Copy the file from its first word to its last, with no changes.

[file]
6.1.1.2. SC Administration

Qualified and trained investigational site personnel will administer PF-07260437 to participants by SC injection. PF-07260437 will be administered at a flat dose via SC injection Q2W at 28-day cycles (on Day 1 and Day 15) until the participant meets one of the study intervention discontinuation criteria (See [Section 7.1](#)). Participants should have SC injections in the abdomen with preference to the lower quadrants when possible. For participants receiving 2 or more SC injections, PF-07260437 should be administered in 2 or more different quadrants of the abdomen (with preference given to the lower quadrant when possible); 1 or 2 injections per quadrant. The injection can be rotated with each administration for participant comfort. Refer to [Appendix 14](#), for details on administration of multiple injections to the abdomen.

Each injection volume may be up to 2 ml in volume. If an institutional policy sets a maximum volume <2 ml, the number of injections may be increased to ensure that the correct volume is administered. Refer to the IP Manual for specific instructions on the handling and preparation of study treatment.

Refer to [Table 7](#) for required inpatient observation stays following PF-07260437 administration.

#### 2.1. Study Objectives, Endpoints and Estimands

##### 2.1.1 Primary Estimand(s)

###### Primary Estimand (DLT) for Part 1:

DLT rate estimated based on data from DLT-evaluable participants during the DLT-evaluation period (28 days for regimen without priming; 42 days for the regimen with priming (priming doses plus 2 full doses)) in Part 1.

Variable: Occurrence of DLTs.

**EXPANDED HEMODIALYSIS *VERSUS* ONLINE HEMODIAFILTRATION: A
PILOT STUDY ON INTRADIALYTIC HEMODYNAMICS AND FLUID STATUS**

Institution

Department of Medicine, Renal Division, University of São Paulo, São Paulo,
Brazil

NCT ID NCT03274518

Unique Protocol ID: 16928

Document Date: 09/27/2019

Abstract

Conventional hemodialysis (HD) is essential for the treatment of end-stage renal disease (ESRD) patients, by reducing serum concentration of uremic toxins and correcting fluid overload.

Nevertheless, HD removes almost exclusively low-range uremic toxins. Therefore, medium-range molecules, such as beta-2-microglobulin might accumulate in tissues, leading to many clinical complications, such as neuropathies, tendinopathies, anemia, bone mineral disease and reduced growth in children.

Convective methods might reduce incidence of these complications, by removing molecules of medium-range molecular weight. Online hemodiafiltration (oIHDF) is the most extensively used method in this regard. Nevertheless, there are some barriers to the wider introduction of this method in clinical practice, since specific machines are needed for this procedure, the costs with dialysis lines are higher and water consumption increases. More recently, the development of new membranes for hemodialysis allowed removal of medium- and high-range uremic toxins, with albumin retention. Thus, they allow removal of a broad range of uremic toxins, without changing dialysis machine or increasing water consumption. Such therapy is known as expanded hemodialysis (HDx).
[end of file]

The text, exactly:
6.1.1.2. SC Administration

Qualified and trained investigational site personnel will administer PF-07260437 to participants by SC injection. PF-07260437 will be administered at a flat dose via SC injection Q2W at 28-day cycles (on Day 1 and Day 15) until the participant meets one of the study intervention discontinuation criteria (See [Section 7.1](#)). Participants should have SC injections in the abdomen with preference to the lower quadrants when possible. For participants receiving 2 or more SC injections, PF-07260437 should be administered in 2 or more different quadrants of the abdomen (with preference given to the lower quadrant when possible); 1 or 2 injections per quadrant. The injection can be rotated with each administration for participant comfort. Refer to [Appendix 14](#), for details on administration of multiple injections to the abdomen.

Each injection volume may be up to 2 ml in volume. If an institutional policy sets a maximum volume <2 ml, the number of injections may be increased to ensure that the correct volume is administered. Refer to the IP Manual for specific instructions on the handling and preparation of study treatment.

Refer to [Table 7](#) for required inpatient observation stays following PF-07260437 administration.

#### 2.1. Study Objectives, Endpoints and Estimands

##### 2.1.1 Primary Estimand(s)

###### Primary Estimand (DLT) for Part 1:

DLT rate estimated based on data from DLT-evaluable participants during the DLT-evaluation period (28 days for regimen without priming; 42 days for the regimen with priming (priming doses plus 2 full doses)) in Part 1.

Variable: Occurrence of DLTs.

**EXPANDED HEMODIALYSIS *VERSUS* ONLINE HEMODIAFILTRATION: A
PILOT STUDY ON INTRADIALYTIC HEMODYNAMICS AND FLUID STATUS**

Institution

Department of Medicine, Renal Division, University of São Paulo, São Paulo,
Brazil

NCT ID NCT03274518

Unique Protocol ID: 16928

Document Date: 09/27/2019

Abstract

Conventional hemodialysis (HD) is essential for the treatment of end-stage renal disease (ESRD) patients, by reducing serum concentration of uremic toxins and correcting fluid overload.

Nevertheless, HD removes almost exclusively low-range uremic toxins. Therefore, medium-range molecules, such as beta-2-microglobulin might accumulate in tissues, leading to many clinical complications, such as neuropathies, tendinopathies, anemia, bone mineral disease and reduced growth in children.

Convective methods might reduce incidence of these complications, by removing molecules of medium-range molecular weight. Online hemodiafiltration (oIHDF) is the most extensively used method in this regard. Nevertheless, there are some barriers to the wider introduction of this method in clinical practice, since specific machines are needed for this procedure, the costs with dialysis lines are higher and water consumption increases. More recently, the development of new membranes for hemodialysis allowed removal of medium- and high-range uremic toxins, with albumin retention. Thus, they allow removal of a broad range of uremic toxins, without changing dialysis machine or increasing water consumption. Such therapy is known as expanded hemodialysis (HDx).